Chambers's Journal of Popular Literature, Science and Arts (London, 8 April 1860, pp. 213-215) states that the 'French mode of fabricating pearls is believed to have originated about 1680 with a maker of rosaries (patenôtrier) called Jacquin.' It was he who invented Essence d'Orient, a liquid coating made from the scales of the bleak, a small freshwater fish.

'Much of the success to which the best manufacturers have now attained depends upon the perfection of the glass-rods from which the beads are blown. The operation of blowing the glass-spheres is effected with such extreme rapidity, that a good workman can detach several thousand in the day for the ordinary kind of pearls; but where the beads are intended to imitate pearls of large size and value, the blower is obliged to proceed with more caution and slowness. When the bead presents the necessary degree of fusibility and roundness, the Essence d'Orient, mixed with a certain proportion of isinglass [a gelatine-like substance made from the swim bladders of fish], is gently blown into it by means of a blowpipe. Although this part of the process converts the glass-sphere, as if by magic, into a lustrous pearl, much still remains to be done before it can be sent forth to try its chances of being mistaken for a gem of priceless value. After having been steeped in alcohol, and dried over a hot plate, the beads are filled with wax or cement, to give them weight and consistence, and carefully drilled and lined with slender tinted paper-tubes, to guard the thread on which they are to be strung from coming in contact with the wax. Lastly, an extra degree of lustre and water is imparted by exposing the beads to the action of the fumes of a mixture of bismuth and some mercurial preparation, the exact nature of which belongs to the secrets of the trade. Some manufacturers are said to wash or anoint each separate bead in a fluid obtained by careful and repeated distillation of some mercurial compound.'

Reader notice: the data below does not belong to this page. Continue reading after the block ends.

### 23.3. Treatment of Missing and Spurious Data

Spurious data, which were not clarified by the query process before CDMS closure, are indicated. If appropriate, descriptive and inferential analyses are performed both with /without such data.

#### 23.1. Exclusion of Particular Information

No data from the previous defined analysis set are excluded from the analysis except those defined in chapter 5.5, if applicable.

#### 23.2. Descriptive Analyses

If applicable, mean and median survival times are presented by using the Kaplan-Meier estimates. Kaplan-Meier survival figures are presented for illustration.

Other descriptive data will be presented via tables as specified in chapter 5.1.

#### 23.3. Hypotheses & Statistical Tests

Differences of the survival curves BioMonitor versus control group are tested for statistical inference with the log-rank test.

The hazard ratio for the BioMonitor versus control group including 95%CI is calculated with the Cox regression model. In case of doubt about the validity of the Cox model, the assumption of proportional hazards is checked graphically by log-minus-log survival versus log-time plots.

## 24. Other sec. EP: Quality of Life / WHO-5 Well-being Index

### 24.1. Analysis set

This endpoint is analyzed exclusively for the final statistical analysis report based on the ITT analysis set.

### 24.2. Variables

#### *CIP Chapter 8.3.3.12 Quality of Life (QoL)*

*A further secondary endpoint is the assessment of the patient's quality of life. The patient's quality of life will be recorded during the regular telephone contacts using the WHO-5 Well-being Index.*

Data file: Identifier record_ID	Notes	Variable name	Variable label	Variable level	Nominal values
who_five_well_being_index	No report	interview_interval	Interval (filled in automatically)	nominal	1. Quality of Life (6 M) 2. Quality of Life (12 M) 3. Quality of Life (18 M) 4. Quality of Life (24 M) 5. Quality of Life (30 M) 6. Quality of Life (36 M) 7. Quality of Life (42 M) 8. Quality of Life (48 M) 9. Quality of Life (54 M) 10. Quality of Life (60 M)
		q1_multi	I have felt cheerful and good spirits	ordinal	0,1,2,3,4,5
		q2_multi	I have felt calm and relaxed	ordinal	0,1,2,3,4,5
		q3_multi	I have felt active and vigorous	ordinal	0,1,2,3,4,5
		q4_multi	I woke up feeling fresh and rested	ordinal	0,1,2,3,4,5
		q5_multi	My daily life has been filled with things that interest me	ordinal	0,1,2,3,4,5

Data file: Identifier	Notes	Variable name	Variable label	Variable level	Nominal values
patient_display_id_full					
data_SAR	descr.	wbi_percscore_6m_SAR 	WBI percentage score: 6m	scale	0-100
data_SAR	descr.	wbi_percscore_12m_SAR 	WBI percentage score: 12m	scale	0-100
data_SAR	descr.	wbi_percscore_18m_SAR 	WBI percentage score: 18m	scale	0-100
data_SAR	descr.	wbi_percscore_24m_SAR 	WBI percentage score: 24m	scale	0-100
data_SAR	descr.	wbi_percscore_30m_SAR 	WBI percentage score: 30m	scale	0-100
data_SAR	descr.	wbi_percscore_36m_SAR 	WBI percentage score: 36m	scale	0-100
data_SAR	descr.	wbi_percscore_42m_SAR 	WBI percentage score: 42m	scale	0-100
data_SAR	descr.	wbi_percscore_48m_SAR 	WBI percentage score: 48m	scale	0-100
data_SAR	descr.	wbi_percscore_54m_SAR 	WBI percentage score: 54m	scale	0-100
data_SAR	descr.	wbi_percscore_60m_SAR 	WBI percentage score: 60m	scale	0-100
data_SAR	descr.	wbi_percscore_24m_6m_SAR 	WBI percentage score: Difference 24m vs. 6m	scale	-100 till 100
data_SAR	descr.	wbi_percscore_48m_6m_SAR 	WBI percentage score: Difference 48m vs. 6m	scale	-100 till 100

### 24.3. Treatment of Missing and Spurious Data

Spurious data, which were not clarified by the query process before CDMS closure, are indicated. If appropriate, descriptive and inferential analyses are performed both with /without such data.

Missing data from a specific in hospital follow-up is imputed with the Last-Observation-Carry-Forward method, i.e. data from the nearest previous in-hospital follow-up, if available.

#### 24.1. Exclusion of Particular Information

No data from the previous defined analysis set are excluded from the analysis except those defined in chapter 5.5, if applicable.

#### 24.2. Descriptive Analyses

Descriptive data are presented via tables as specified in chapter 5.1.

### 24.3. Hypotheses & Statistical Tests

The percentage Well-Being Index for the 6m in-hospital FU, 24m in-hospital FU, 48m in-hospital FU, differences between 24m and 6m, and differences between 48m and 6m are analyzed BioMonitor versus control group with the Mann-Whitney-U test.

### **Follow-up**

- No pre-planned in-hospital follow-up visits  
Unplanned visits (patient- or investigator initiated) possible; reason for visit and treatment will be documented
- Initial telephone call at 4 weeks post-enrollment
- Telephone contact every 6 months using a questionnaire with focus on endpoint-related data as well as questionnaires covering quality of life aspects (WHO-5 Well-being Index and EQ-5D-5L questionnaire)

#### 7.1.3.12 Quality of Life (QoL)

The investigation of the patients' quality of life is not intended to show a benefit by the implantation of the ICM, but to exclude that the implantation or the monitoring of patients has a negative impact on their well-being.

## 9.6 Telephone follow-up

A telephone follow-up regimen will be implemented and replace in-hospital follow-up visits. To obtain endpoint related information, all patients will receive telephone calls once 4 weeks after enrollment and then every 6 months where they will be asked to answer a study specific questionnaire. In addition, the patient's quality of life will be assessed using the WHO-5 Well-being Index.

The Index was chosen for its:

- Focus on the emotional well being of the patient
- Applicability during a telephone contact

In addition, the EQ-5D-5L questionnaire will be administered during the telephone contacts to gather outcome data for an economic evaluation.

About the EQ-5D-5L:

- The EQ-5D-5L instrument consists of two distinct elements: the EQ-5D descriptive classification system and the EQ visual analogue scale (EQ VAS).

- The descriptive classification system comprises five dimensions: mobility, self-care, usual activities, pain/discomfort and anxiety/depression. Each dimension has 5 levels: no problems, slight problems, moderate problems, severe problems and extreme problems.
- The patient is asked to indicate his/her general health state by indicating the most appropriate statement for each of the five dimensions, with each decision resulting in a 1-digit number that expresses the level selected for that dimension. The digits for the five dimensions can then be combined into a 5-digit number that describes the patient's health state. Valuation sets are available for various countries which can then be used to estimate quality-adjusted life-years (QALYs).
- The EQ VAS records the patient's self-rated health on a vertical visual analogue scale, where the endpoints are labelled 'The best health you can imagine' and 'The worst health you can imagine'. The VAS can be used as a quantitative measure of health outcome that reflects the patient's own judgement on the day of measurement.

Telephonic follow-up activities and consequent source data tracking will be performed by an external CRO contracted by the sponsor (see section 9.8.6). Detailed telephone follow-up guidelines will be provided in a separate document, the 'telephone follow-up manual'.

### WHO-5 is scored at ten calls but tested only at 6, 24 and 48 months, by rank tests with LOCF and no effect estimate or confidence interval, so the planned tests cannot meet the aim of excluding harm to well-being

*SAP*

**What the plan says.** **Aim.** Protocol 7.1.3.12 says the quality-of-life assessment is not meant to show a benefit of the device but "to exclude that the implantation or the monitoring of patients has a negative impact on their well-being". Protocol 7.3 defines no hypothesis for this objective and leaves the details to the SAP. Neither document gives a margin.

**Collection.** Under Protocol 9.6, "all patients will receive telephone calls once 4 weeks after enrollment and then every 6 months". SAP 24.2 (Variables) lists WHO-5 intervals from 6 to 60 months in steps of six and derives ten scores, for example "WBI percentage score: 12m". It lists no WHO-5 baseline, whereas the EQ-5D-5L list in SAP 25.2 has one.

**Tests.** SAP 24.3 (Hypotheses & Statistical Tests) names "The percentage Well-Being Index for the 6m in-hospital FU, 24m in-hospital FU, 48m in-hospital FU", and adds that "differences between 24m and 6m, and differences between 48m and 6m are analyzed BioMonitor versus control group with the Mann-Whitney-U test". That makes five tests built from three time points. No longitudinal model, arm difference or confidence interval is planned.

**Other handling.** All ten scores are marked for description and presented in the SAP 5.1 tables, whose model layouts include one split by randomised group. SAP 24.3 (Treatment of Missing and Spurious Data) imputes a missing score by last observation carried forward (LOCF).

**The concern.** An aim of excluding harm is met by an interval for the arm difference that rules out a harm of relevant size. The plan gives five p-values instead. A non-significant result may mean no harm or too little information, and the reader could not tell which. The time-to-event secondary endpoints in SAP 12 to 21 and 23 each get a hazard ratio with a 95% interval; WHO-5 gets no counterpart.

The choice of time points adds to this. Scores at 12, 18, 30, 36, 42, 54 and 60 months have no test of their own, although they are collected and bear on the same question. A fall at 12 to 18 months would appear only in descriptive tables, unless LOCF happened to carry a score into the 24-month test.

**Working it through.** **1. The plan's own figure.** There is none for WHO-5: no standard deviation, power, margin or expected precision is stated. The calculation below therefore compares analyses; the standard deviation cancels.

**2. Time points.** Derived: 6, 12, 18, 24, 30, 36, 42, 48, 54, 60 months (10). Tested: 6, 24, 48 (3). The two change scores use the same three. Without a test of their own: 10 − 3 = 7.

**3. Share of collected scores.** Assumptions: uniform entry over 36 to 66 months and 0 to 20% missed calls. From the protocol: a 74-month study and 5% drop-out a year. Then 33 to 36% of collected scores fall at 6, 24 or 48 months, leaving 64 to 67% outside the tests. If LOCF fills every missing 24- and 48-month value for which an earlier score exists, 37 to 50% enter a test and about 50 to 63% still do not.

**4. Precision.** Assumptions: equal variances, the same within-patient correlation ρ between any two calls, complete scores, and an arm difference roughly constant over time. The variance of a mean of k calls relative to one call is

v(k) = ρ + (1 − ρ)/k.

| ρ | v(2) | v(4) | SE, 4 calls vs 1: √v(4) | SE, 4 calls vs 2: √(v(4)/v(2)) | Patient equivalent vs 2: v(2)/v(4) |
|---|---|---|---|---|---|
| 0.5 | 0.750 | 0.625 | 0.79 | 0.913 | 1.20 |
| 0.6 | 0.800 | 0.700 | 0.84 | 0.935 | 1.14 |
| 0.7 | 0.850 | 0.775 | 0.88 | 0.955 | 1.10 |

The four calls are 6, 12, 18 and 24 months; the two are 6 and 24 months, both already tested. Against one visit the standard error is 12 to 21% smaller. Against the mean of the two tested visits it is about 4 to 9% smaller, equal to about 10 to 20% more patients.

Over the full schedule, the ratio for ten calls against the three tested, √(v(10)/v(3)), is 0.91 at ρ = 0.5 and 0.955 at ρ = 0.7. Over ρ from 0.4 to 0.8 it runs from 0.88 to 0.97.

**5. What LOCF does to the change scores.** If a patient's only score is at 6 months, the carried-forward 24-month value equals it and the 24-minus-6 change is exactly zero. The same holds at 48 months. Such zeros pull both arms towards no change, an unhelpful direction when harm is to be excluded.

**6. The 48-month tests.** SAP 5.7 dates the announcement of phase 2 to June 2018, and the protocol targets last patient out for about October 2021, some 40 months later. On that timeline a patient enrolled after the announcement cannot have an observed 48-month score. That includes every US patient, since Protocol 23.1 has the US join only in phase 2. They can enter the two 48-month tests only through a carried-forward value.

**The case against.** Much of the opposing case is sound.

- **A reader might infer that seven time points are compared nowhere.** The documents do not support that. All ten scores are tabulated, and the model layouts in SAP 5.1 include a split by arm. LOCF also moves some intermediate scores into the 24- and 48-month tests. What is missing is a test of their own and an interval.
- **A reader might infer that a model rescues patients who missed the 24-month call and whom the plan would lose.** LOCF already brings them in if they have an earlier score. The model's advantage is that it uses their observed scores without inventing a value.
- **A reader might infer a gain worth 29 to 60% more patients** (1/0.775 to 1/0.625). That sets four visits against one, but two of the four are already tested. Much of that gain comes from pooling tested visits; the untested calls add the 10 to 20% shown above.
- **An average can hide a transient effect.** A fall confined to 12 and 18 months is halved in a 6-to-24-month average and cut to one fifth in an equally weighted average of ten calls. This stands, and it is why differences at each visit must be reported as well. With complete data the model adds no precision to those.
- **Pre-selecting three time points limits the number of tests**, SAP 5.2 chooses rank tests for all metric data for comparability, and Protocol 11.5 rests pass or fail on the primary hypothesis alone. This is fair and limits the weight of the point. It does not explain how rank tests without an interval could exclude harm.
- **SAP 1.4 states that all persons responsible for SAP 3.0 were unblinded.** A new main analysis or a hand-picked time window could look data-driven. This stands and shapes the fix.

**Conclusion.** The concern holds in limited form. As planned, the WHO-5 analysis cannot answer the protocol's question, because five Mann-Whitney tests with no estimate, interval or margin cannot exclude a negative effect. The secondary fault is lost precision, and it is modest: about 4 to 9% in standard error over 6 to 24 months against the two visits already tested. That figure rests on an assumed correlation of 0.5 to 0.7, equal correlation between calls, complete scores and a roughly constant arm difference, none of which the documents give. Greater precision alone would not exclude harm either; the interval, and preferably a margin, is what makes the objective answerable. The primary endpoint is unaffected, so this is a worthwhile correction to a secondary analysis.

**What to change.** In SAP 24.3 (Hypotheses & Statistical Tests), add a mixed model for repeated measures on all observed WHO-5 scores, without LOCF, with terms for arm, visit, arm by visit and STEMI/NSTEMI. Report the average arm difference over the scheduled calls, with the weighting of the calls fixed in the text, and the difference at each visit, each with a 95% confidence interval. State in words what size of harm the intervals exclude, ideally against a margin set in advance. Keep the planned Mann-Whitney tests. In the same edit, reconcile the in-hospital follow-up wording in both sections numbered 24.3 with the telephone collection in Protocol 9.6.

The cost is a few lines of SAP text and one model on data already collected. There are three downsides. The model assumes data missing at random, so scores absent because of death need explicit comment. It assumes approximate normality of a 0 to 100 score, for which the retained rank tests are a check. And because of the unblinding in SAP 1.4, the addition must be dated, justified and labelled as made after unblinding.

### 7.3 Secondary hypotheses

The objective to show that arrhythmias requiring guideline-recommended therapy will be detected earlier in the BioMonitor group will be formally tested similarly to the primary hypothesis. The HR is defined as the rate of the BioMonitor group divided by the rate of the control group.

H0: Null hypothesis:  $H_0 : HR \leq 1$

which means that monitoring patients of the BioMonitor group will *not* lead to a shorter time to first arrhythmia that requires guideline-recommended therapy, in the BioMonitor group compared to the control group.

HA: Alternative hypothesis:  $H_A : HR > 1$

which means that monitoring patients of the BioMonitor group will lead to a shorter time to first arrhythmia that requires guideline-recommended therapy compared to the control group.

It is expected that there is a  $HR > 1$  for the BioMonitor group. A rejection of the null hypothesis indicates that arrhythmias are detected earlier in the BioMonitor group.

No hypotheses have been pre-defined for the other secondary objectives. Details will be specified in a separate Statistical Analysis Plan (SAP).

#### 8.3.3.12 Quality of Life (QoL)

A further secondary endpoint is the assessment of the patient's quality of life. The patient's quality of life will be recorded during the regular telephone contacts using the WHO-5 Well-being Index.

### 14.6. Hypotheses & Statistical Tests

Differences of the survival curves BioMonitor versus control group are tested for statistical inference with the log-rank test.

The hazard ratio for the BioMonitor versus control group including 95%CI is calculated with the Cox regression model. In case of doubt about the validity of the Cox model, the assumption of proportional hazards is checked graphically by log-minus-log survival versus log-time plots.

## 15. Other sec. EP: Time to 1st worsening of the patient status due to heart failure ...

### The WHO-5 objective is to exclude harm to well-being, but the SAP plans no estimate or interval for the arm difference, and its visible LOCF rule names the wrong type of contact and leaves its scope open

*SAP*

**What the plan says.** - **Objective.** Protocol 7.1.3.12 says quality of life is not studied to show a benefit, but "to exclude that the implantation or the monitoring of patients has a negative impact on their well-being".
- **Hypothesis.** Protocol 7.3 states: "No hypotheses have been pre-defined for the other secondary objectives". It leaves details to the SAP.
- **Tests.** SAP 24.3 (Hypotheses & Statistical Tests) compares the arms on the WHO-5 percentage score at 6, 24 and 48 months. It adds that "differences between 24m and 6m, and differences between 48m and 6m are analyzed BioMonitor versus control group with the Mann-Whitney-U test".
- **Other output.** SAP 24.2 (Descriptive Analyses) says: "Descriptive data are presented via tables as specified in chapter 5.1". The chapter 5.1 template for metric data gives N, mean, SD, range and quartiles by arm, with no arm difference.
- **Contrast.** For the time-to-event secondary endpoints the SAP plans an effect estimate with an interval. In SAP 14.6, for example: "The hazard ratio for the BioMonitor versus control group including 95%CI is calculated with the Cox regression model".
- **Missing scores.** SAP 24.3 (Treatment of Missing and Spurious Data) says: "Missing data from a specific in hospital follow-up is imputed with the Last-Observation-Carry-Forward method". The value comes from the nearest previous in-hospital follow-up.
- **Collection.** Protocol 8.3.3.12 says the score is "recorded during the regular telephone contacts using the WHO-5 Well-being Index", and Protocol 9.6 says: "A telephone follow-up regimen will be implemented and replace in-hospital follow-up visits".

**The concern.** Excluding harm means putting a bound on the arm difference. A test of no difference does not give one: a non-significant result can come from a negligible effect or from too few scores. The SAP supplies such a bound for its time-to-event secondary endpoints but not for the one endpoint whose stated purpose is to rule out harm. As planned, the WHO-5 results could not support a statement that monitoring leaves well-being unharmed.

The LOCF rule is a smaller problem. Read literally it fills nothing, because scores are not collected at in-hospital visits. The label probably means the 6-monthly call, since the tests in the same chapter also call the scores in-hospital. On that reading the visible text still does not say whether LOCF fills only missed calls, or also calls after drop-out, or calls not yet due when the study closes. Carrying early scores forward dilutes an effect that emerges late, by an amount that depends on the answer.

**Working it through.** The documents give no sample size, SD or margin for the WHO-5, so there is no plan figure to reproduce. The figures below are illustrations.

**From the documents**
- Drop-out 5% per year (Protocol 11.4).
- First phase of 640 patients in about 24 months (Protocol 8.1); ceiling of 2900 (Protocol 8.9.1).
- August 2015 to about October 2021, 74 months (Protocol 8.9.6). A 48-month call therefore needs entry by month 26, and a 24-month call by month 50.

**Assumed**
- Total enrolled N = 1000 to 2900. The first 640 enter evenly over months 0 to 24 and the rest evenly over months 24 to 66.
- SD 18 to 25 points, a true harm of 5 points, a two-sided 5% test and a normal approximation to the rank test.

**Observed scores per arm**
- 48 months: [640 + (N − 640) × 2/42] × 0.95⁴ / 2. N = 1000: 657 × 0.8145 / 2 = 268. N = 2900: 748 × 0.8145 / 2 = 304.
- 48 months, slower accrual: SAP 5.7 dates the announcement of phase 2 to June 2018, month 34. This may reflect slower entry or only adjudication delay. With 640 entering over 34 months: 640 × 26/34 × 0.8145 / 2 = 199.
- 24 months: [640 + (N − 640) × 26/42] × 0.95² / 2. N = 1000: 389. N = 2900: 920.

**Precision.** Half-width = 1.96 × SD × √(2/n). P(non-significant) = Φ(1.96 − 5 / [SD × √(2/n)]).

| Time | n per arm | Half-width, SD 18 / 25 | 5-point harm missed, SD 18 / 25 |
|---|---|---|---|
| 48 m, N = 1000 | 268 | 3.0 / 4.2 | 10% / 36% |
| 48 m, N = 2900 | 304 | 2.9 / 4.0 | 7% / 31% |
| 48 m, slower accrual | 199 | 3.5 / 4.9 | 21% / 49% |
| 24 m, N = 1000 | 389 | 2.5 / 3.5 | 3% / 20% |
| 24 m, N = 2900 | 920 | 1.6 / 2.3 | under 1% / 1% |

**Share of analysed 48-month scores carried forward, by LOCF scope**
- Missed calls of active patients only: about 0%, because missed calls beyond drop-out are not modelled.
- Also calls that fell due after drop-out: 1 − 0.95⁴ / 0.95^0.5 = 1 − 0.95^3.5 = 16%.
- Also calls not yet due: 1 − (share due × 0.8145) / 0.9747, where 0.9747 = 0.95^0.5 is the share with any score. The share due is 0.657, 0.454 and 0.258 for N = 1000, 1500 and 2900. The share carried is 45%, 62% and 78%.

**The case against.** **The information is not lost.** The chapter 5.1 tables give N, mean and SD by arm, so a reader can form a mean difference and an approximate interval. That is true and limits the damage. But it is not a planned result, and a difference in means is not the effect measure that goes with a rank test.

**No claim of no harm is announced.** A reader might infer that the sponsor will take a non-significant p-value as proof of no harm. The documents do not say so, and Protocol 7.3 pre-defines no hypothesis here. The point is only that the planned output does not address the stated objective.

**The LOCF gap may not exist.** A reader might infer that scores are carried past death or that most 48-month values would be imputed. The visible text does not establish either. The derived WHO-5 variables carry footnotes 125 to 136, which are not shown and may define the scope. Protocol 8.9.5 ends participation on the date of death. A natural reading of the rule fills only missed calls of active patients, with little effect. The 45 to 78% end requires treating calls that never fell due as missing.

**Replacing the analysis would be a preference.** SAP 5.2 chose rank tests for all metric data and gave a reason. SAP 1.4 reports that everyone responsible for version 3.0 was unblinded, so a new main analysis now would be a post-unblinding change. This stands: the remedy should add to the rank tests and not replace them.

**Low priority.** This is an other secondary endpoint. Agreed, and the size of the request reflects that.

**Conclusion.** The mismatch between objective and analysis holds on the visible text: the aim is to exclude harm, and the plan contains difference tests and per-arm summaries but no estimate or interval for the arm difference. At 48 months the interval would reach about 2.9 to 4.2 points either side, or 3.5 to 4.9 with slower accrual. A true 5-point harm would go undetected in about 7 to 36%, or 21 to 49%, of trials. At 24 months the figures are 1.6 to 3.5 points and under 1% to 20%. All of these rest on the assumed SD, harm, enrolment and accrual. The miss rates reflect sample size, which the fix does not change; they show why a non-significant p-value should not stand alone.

Valès's success in the imitation line was crowned by his display of 'various kinds of pearls; pearl head-dresses; statuettes mounted with pearl, &c.' in London at the Great Exhibition of 1851, where he was awarded a Prize Medal. By then his son, Antoine Valès (1832-1904) was taking an active part in the business, including the establishment of a wholesale branch which opened in the City of London in 1857. Trading under the style of Gourdel, Vales & Co.,  they were described as 'importers of French jewellery and fancy articles.' By 1880, this firm advertised as 'manufacturers of all kinds of silver jewellery and all kinds of jewellery in fine imitation diamonds, imitation fine pearls, best gilt, fine steel, tortoiseshell inlaid, real and imitation jet, silver and silver-mounted smelling bottles, fans, beads (best quality), in every colour, fancy head dresses and millinery ornaments, &c.' From 1887, Gourdel, Vales & Co. was entirely in the hands of Thomas Edward Nalty (1839-1923), who began his career with the firm as a traveller, and his sons. Like so many other British firms in the luxury goods trades, Gourdel's closed at the outbreak of World War II.

The actress Adelaide Neilson (1848-1880) as she appeared in the title role in Rebecca, Andrew Halliday's dramatisation of Walter Scott's novel, Ivanhoe, Theatre Royal, Drury Lane, 23 September 1871.

(photo: The London Stereoscopic & Photographic Co. Ltd., London, 1871)

The imitation pearls of large size mentioned by Chambers were usually worn as fancy ornaments or necklaces, particularly in the late 1860s/early 1870s when 'big hair' was the vogue among the fashionable young women known collectively as 'Girls of the Period.' Click here for image. They were also widely used for theatrical costumes and head-dresses.